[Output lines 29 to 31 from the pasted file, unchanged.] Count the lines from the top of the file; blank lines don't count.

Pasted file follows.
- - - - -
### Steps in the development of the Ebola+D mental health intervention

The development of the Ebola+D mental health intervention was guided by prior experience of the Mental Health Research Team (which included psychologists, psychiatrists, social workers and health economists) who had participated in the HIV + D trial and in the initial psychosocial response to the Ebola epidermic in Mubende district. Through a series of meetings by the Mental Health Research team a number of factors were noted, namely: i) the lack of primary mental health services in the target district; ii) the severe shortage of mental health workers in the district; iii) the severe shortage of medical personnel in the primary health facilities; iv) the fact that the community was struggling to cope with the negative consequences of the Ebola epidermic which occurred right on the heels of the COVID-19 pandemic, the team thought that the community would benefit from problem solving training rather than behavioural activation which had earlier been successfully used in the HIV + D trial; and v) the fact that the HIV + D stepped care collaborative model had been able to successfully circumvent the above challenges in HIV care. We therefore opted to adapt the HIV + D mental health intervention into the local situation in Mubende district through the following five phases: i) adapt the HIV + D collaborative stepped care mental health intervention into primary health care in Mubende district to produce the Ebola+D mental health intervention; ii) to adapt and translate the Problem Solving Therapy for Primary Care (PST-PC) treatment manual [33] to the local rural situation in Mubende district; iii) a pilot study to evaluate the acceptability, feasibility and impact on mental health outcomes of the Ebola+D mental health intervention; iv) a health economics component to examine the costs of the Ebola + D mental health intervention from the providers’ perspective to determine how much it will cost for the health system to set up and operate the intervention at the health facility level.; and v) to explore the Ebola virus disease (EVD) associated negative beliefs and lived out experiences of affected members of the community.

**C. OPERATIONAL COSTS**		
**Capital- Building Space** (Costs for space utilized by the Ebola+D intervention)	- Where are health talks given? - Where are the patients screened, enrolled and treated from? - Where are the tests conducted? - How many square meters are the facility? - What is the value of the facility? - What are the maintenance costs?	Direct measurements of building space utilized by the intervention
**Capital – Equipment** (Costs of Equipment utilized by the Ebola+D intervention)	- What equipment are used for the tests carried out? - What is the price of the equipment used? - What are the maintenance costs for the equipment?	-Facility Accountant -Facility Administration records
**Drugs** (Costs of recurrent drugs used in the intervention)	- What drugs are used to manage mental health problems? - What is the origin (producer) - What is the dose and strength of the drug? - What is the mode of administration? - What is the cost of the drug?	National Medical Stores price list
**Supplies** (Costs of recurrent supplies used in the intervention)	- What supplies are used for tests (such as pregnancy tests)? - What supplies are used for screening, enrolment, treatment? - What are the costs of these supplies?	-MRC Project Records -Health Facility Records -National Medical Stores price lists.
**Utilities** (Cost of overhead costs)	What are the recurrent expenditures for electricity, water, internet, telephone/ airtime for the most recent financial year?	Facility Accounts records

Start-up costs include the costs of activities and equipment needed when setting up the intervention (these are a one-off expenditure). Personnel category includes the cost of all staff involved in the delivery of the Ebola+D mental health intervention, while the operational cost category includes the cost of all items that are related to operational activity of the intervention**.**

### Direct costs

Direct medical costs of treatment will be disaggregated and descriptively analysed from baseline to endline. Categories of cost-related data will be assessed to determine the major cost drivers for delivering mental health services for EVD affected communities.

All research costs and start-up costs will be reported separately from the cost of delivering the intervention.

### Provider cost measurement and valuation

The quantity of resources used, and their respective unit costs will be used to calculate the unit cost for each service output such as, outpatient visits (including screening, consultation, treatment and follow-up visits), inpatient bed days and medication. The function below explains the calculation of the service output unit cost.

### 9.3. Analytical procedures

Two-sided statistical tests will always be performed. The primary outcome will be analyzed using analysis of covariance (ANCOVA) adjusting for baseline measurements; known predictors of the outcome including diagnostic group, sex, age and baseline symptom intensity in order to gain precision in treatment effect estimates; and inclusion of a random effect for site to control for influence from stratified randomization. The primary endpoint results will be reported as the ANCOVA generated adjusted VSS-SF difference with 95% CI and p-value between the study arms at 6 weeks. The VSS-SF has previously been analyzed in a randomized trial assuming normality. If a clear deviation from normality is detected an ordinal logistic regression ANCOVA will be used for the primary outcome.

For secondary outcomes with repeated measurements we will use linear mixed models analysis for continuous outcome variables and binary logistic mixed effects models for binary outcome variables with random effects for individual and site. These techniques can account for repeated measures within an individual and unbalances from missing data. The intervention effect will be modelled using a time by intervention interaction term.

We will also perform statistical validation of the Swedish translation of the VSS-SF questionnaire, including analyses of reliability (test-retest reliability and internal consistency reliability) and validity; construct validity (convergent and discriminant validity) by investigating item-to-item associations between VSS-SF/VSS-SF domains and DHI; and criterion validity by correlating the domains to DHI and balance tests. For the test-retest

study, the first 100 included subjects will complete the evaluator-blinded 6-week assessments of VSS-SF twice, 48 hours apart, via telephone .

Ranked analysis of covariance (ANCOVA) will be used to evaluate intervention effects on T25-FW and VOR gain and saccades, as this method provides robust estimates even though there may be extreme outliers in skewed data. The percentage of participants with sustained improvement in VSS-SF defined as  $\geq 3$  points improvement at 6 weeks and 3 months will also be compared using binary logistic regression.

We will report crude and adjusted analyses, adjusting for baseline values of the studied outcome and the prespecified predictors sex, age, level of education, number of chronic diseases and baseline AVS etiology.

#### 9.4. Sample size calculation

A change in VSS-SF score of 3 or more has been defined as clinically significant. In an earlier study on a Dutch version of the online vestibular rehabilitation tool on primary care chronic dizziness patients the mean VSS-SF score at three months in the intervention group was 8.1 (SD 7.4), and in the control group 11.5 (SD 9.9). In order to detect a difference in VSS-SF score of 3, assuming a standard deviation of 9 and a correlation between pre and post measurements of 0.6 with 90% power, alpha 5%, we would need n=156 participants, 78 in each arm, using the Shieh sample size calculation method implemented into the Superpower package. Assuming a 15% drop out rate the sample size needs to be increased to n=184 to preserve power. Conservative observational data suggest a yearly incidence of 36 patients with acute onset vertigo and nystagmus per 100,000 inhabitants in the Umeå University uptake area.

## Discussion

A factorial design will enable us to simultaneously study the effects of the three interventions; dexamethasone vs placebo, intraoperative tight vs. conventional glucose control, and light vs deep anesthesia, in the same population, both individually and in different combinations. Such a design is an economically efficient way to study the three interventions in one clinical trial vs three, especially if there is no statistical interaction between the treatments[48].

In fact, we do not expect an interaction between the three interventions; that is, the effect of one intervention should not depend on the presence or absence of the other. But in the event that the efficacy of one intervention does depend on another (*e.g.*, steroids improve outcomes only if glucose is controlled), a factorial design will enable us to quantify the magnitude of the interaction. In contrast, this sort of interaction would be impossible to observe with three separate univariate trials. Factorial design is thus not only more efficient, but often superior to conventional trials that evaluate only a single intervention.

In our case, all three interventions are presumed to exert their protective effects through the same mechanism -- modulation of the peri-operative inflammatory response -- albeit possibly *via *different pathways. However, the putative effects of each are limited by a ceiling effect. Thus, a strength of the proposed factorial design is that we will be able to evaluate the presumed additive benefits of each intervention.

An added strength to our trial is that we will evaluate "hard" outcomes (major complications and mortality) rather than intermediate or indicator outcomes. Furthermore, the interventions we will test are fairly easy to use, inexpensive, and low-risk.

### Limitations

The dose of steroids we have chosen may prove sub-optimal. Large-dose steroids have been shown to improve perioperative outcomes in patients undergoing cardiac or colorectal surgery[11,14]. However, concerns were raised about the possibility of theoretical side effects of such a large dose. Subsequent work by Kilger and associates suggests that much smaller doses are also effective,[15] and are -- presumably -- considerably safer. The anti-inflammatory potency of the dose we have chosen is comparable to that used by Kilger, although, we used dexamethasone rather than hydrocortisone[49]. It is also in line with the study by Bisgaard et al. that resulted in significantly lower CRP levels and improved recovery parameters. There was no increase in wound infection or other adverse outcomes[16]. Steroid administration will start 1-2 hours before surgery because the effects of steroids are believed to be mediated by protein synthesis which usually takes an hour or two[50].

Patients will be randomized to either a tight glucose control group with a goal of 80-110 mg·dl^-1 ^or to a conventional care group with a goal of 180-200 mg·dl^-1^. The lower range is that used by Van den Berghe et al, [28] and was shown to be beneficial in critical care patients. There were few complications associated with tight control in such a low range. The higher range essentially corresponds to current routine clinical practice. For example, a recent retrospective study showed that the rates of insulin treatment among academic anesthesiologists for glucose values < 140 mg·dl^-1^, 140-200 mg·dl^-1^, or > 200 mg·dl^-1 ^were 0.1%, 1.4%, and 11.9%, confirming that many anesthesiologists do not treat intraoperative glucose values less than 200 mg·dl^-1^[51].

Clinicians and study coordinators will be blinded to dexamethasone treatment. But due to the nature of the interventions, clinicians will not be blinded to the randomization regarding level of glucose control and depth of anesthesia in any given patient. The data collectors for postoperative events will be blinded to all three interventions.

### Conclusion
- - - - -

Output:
### Limitations

The dose of steroids we have chosen may prove sub-optimal. Large-dose steroids have been shown to improve perioperative outcomes in patients undergoing cardiac or colorectal surgery[11,14]. However, concerns were raised about the possibility of theoretical side effects of such a large dose. Subsequent work by Kilger and associates suggests that much smaller doses are also effective,[15] and are -- presumably -- considerably safer. The anti-inflammatory potency of the dose we have chosen is comparable to that used by Kilger, although, we used dexamethasone rather than hydrocortisone[49]. It is also in line with the study by Bisgaard et al. that resulted in significantly lower CRP levels and improved recovery parameters. There was no increase in wound infection or other adverse outcomes[16]. Steroid administration will start 1-2 hours before surgery because the effects of steroids are believed to be mediated by protein synthesis which usually takes an hour or two[50].

Patients will be randomized to either a tight glucose control group with a goal of 80-110 mg·dl^-1 ^or to a conventional care group with a goal of 180-200 mg·dl^-1^. The lower range is that used by Van den Berghe et al, [28] and was shown to be beneficial in critical care patients. There were few complications associated with tight control in such a low range. The higher range essentially corresponds to current routine clinical practice. For example, a recent retrospective study showed that the rates of insulin treatment among academic anesthesiologists for glucose values < 140 mg·dl^-1^, 140-200 mg·dl^-1^, or > 200 mg·dl^-1 ^were 0.1%, 1.4%, and 11.9%, confirming that many anesthesiologists do not treat intraoperative glucose values less than 200 mg·dl^-1^[51].